One Monk of the Order of Saint Benedict

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The Word of God and the Body of God reveal each other -- the homily worships both.

December 11, 2006

For Monday of the Second Week of Advent

Luke 5:17-26
Isaiah 35:1-10

The paralyzed man, his helpful friends, and the whole jam-packed crowd got more from Jesus than they expected or even believed.
No one asked for forgiveness of sins.
Yet the first thing the Lord did was to say to the paralytic, “Your sins are forgiven.”
Then, in order to demonstrate that he indeed had divine power and authority to forgive sins, he spoke once more, healing the man of his paralysis, by saying simply, “Rise, take up your bed and go home.”
Christ Jesus our Lord, True God and True Man— purely spiritual since he is God, and truly a man of flesh and blood born two thousand years ago— he was, is and always will be savior of both soul and body.
He has demonstrated this fact today in both forgiving the sins and healing the body of the paralyzed man.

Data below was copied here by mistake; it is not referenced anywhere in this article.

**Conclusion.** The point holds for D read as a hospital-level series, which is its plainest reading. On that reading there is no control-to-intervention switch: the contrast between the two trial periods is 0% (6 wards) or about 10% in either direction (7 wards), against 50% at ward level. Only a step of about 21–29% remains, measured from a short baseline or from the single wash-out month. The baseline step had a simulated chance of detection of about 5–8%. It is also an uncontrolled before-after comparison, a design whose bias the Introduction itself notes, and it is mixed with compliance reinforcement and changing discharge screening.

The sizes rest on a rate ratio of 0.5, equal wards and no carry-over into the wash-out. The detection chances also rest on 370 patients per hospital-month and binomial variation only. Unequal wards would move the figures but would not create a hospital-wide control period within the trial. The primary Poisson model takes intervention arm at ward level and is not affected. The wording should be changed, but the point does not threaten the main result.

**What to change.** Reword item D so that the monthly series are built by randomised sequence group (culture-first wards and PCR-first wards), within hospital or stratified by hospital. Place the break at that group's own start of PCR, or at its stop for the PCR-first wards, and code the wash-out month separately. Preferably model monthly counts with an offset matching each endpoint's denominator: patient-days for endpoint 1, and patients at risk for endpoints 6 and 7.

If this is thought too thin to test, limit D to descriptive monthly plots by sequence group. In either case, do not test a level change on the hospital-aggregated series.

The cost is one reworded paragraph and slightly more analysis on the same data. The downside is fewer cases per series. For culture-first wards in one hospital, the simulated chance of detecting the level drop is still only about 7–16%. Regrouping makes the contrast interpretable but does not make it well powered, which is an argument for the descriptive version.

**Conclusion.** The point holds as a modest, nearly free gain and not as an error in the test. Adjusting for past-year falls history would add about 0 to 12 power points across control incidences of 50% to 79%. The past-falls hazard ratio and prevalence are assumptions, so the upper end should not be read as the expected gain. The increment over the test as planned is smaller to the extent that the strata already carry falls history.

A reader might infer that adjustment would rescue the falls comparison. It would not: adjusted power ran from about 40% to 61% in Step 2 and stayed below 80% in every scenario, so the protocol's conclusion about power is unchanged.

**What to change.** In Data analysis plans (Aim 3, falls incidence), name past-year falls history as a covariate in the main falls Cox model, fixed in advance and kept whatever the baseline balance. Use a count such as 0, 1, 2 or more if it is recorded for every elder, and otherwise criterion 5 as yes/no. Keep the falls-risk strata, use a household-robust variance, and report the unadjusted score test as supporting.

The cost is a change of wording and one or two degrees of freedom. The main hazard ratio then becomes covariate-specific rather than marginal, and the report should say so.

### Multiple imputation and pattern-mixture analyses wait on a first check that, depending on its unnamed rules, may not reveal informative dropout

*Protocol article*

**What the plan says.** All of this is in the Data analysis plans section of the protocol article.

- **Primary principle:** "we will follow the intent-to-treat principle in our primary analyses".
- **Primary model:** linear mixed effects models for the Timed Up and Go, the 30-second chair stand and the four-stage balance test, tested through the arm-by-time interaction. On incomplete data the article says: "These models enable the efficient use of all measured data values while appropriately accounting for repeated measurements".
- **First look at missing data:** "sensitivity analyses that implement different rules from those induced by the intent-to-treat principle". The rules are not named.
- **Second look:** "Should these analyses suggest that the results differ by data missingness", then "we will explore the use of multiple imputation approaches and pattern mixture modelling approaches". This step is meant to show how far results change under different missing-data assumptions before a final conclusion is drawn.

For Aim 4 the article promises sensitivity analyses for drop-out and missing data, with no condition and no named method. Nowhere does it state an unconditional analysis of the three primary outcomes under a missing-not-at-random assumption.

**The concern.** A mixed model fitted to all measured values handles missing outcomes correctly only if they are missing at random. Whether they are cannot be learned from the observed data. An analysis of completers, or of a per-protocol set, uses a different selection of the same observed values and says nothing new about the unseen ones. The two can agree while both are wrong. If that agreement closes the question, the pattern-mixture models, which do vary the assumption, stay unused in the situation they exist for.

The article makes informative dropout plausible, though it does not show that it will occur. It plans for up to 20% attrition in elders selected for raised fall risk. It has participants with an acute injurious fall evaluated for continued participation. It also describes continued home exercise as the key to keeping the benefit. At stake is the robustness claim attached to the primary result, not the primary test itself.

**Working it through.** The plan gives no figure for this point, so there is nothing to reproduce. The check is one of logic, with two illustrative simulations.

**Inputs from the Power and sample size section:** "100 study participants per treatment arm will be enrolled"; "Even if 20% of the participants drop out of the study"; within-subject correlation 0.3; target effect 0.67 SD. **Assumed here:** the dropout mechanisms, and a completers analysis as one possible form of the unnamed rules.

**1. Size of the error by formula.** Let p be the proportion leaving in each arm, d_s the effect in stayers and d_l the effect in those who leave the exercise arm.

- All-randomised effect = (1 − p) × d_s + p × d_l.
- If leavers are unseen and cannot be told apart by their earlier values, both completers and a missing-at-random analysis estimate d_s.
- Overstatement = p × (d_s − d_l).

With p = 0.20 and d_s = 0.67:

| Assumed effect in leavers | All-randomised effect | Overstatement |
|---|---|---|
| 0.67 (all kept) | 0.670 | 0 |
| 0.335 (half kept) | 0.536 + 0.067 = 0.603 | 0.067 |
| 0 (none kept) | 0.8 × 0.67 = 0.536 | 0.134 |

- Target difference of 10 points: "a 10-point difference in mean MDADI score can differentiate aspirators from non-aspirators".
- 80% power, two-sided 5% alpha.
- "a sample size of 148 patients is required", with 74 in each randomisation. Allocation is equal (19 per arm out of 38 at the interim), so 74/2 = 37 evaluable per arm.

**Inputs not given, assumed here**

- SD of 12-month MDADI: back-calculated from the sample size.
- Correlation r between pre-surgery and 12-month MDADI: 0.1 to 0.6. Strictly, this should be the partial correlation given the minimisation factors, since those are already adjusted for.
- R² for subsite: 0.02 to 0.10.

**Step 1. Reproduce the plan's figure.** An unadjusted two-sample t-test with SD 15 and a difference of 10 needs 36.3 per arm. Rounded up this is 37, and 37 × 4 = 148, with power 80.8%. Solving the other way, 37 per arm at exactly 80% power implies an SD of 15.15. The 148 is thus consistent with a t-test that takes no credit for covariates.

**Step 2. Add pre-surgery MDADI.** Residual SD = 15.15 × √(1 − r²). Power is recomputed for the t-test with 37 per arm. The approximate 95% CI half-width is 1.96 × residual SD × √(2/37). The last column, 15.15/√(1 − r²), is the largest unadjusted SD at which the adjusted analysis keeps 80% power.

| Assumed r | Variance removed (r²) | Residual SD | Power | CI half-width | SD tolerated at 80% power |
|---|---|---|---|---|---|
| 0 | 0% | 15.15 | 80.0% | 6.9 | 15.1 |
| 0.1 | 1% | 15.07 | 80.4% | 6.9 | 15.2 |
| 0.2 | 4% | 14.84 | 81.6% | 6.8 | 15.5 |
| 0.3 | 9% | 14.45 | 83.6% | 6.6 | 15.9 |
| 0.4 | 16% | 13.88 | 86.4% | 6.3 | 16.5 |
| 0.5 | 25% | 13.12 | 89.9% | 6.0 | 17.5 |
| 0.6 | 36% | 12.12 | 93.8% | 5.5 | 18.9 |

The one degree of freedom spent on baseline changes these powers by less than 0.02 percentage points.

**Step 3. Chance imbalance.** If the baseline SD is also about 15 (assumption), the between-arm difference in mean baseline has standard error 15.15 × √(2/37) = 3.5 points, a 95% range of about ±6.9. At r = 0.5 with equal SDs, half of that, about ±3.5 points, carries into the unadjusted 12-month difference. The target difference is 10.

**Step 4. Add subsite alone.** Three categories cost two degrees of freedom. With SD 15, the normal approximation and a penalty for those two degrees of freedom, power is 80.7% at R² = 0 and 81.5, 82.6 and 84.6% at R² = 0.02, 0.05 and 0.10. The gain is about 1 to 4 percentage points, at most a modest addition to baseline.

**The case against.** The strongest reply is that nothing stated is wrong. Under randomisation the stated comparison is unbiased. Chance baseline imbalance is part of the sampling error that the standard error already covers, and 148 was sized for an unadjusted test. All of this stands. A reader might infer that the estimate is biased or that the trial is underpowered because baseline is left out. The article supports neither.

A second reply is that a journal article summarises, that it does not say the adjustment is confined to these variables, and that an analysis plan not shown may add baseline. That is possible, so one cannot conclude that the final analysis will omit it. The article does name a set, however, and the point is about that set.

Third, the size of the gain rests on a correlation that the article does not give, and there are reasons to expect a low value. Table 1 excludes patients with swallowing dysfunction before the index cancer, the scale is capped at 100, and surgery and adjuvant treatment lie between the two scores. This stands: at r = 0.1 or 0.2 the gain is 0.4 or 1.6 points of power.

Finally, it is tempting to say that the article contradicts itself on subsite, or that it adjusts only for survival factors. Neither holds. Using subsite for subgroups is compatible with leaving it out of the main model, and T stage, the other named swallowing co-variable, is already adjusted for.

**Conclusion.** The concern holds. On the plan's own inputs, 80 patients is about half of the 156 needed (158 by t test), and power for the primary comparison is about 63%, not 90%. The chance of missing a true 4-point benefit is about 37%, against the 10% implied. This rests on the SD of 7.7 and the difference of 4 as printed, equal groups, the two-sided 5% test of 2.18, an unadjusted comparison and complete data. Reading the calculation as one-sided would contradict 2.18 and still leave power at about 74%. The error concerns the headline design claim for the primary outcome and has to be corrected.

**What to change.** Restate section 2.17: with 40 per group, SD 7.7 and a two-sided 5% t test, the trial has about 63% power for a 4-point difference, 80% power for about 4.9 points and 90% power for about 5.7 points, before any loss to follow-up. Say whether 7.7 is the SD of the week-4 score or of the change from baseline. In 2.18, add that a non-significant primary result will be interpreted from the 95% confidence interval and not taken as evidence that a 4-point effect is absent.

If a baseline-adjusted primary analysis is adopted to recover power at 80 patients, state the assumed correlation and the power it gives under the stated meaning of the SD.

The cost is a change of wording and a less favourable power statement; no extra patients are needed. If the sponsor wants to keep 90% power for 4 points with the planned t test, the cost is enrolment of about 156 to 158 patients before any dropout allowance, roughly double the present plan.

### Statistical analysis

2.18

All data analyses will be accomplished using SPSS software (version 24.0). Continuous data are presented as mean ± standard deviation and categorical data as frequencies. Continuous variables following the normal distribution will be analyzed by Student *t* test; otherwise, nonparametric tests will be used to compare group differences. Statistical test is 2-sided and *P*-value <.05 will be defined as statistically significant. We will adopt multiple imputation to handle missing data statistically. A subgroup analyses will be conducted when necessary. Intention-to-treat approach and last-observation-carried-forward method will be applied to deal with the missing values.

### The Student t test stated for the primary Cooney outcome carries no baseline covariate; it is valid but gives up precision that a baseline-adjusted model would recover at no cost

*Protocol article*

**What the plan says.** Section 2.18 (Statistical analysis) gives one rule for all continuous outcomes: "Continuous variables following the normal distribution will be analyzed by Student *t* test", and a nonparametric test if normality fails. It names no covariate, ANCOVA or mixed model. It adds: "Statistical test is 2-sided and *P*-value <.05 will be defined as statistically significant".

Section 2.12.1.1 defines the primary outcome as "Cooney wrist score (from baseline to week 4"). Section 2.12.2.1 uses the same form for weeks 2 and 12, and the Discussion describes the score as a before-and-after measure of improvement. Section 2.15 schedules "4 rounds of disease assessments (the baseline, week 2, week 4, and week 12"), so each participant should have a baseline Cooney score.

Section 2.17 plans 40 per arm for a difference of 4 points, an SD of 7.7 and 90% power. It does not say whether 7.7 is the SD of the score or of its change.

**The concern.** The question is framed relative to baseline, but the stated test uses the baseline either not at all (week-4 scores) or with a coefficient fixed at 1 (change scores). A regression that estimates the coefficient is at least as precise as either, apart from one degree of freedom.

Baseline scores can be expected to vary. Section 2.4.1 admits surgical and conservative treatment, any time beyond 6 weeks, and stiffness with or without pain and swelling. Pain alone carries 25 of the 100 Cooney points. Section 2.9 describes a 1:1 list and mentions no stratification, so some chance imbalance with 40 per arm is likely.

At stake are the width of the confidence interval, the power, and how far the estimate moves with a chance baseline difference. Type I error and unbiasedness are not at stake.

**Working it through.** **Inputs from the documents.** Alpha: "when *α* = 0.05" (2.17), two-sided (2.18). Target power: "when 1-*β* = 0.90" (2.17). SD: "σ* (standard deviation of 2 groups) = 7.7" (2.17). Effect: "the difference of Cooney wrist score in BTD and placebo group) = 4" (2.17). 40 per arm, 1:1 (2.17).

We are neither soul alone nor body alone, but both together.
When Christ returns as judge at the end of the world, it will be not only to judge souls for their sins and lead holy ones into heaven.
He will come also to restore the bodies of his faithful ones in a life that language barely begins to describe by calling it “a new heaven AND A NEW EARTH.”
Whenever we profess our faith by acknowledging baptism for the forgiveness of sins, we also declare that “we look for the resurrection of the dead and the life of the world to come”.
Today in the Gospel we saw our Lord God and Savior forgive sins and restore a man’s body from the death of paralysis.
We look forward to his return when he will do the same: forgive sins and restore bodies.
Later in the Mass today, in what is called “the preface” [Preface of Advent I]we will speak to the Father about the day of his Son’s return to us.
Now we watch for the day,
hoping that the salvation promised will be ours
when Christ our Lord will come again in his glory.

That prayer, by the way, is one thousand four hundred years old, and was originally used on the feast of Christ’s Ascension, his passing from sight into heaven from whence he will return.
When he does return at the end of the present world, it will be to fulfill what he began long ago as told in the Gospel today, and that he continues to do and promise in the sacraments and the Eucharist: save us from our sins, and restore to our bodies health and life.

UT IN OMNIBUS GLORIFICETUR DEUS
That God Be Glorified in All







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